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I think the answer you are looking for is the Emperor Commodus. Many Roman emperors liked to think of themselves as gladiators and many of them participated to some extent in gladiatorial combat. But most of them did not really do so in any way that was likely to get them hurt and only did so once or twice.
By contrast, Commodus was much more into it. He didn't really risk much either, but he did a lot more gladiatorial stuff. He participated so much that he even made up a persona for himself. As a gladiator, he called himself Hercules.
Gladiators were trained fighter who fought one to one fight to death with each others in a form of sport for entertainment of Roman people. Most gladiators were prisoners of war, slaves and criminals who were forced to fight these contests. However some freemen also fought these contests for name and fame. One roman emperor, Commodus Antonius (161-192 A.D.) also fought as a Gladiator. However, his battles in the arena were reputed to be all fixed ones, where by prior arrangements the opponents agreed to loose the battle, whose lives were then spared by Commodus. Also he fought and slayed in the battle opponents who were already wounded prior to the battle.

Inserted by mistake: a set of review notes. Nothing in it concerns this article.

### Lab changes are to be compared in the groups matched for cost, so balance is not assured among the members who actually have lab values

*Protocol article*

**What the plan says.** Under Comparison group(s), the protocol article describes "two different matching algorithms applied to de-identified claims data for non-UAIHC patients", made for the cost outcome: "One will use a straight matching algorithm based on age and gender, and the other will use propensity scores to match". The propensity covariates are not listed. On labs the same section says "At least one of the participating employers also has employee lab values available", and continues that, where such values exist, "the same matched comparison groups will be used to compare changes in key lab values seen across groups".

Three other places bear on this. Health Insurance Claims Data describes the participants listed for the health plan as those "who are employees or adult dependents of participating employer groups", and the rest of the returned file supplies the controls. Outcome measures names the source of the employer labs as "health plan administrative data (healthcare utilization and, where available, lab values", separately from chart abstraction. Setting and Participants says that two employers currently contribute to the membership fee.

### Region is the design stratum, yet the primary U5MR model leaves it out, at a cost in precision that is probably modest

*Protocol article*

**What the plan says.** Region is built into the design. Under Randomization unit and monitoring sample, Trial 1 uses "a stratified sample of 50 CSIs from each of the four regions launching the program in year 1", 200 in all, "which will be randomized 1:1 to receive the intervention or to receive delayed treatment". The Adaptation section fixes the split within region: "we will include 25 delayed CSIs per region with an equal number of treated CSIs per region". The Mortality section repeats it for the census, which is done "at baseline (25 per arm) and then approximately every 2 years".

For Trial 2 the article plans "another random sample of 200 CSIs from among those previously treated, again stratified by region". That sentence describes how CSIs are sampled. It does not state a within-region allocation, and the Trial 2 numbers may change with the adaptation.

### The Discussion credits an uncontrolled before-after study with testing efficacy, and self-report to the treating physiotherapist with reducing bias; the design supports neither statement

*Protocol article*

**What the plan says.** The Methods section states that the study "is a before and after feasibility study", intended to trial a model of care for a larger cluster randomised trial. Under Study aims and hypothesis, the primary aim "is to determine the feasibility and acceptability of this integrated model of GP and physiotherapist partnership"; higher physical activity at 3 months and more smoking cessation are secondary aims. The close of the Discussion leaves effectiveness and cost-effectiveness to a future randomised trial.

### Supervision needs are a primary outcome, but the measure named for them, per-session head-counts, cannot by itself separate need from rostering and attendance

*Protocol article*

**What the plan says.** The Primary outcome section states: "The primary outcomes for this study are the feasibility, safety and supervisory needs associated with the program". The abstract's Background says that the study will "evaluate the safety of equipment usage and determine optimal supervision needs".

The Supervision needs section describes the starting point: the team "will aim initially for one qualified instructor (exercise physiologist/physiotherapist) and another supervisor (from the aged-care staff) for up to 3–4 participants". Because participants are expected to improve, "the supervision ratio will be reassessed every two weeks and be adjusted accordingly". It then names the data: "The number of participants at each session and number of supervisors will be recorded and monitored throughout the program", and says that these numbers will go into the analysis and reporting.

Many emperors wanted to be gladiators, primarily because gladiators were adored by the common people and were famously known, whereas most Roman citizens at the time, had no idea whom the emperor was (in name only). Of the emperors who actually fought as gladiators, Caligula, Titus, Hadrian, Lucius Verus, Caracalla, Geta and Didius Julianus and Commodus, Commodus had fought the longest, over a five-year period, and one of the few emperor gladiators who fought animals as well as people. Herodotus describes Commodus as fighting ostriches, a hippopotamus and chained lions. Commodus was eventually strangled by one of his own servants.( http://www.enotes.com/topic/Commodus_(Gladiator)
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